While it was easy to demonise the individuals, the truth was that these were vulnerable young men being used for their sporting talents by clubs and institutions who often neglected their welfare as human beings. Football has matured a great deal since then and the result is a player like Saka, who was nurtured not just as an athlete but as a person at the Arsenal academy since the age of seven. He says, “I always had my parents guiding me but I was lucky to have some good teachers at my school too. I owe them so much because when you’re a kid you don’t know anything more than what your mentors tell you. And so you have to suck it up and listen to them, which I almost always did. And it helped me a lot.”
He achieved straight A’s at school, mindful of the need to have a plan B outside of Arsenal.
“My ambition was always to play football and that was my main focus from the start, but my parents just made it clear to me that it wasn’t certain to work out and that I needed things to fall back on,” he says. “So I studied hard. I was always interested in learning about business and that was one of the GCSEs I did best in. So my plan would have been to start a business of some kind. I don’t know exactly what.”
This is what attracted him to team up with Fiverr on a new project to support young people who want to get started in business but might not know where to take their ideas.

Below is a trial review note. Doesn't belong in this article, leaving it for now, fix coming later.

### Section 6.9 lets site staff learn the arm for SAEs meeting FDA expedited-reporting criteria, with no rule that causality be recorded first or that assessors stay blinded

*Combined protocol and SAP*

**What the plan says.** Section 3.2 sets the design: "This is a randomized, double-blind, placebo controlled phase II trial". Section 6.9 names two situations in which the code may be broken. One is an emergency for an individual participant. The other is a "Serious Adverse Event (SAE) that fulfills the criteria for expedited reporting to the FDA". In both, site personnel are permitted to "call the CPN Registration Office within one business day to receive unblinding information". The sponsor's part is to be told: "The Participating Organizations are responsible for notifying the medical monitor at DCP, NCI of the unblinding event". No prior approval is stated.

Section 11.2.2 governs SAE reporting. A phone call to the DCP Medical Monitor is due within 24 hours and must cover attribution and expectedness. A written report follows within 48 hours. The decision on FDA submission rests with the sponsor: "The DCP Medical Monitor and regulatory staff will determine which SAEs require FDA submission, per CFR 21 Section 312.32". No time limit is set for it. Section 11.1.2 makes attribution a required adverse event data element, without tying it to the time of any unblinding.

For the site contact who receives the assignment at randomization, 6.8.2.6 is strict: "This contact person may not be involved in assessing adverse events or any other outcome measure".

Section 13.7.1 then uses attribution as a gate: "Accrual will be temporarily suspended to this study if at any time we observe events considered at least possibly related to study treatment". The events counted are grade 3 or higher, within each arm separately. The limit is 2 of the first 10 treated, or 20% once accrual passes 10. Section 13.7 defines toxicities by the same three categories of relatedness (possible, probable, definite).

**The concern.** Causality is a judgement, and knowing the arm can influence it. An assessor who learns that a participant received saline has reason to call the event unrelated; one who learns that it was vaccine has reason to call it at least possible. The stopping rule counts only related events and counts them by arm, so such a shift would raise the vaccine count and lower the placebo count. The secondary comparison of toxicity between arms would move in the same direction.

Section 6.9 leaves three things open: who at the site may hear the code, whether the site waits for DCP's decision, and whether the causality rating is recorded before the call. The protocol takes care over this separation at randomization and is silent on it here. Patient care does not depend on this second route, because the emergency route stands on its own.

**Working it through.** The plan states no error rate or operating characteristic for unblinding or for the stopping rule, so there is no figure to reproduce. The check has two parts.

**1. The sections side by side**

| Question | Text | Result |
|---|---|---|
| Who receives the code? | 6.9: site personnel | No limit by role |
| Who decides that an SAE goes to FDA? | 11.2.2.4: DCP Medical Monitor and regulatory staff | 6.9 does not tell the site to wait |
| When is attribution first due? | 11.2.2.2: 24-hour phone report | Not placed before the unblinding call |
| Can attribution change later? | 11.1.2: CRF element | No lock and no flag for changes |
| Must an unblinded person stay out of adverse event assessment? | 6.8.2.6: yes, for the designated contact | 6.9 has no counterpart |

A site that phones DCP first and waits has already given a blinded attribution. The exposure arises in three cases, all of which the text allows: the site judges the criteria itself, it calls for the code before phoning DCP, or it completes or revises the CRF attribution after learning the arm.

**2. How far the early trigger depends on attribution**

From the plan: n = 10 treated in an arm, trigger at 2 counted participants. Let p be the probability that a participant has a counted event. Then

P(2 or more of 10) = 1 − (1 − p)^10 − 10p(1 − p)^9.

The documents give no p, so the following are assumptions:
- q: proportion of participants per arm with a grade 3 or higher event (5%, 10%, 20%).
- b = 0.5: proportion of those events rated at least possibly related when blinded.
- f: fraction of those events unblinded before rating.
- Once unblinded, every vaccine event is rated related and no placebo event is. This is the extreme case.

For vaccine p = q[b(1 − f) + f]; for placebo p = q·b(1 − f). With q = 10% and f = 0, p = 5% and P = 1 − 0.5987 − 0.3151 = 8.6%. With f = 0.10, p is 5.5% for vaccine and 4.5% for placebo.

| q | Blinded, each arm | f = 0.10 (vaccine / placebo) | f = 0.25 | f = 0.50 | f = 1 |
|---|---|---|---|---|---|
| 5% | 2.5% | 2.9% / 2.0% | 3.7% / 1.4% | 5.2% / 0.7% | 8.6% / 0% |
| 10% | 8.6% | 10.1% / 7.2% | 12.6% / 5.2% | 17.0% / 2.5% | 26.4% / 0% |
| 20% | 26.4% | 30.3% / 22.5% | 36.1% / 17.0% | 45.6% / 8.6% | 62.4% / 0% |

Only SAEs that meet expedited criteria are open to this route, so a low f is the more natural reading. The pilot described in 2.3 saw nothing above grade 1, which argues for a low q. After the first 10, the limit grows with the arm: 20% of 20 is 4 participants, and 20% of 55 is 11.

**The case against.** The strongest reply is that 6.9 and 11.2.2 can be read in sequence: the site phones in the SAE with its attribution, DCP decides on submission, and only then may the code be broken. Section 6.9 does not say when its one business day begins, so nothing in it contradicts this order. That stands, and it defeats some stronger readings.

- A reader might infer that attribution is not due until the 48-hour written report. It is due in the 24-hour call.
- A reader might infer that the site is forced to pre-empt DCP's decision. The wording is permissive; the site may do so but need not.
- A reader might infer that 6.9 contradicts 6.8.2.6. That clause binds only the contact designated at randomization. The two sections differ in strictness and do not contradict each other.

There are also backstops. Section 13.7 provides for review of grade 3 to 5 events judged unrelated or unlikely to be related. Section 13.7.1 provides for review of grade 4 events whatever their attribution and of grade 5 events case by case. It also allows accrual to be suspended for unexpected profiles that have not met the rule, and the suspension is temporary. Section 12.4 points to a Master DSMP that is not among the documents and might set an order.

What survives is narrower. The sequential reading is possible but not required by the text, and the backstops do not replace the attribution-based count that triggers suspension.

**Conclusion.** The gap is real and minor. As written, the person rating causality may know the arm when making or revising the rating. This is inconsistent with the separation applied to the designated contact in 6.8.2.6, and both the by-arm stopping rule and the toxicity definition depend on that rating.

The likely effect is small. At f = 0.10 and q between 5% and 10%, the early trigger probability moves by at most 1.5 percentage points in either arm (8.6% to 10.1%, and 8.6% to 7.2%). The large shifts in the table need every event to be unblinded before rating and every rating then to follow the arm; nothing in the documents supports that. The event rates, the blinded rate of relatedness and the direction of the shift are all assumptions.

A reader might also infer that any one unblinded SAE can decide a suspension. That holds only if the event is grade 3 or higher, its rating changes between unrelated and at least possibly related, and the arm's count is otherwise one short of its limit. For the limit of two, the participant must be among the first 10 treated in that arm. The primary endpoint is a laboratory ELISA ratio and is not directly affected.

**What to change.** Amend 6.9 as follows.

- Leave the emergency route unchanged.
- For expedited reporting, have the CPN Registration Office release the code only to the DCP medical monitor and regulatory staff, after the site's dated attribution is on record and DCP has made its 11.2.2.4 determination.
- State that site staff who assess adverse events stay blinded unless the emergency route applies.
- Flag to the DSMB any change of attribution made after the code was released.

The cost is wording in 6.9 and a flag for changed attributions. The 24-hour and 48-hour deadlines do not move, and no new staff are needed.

“I think about myself and my friends at school, we all had good ideas. But would we have all had the opportunities to turn them into real businesses? Maybe not,” he says. “That’s why I’ve got involved in this project with Fiverr to offer young people chances. In terms of diversity in business, I like the idea of seeing the person before the background.”
It’s an attitude that’s echoed by Big Issue Recruit, our specialist recruitment service, dedicated to supporting people who face barriers to joining the workforce into sustainable employment. It’s a person-centred service and free to candidates pre-, during and post-employment in building skills, confidence and resilience.
Last year, Saka teamed up with the charity Big Shoe to fund 120 life-changing operations for children in Nigeria, the homeland of his parents, although Saka himself was born in Ealing, West London on 5 September 2001, and was raised in the area.
He represents a very modern type of diversity – a strongly patriotic England player who feels simultaneously connected to his ancestral roots.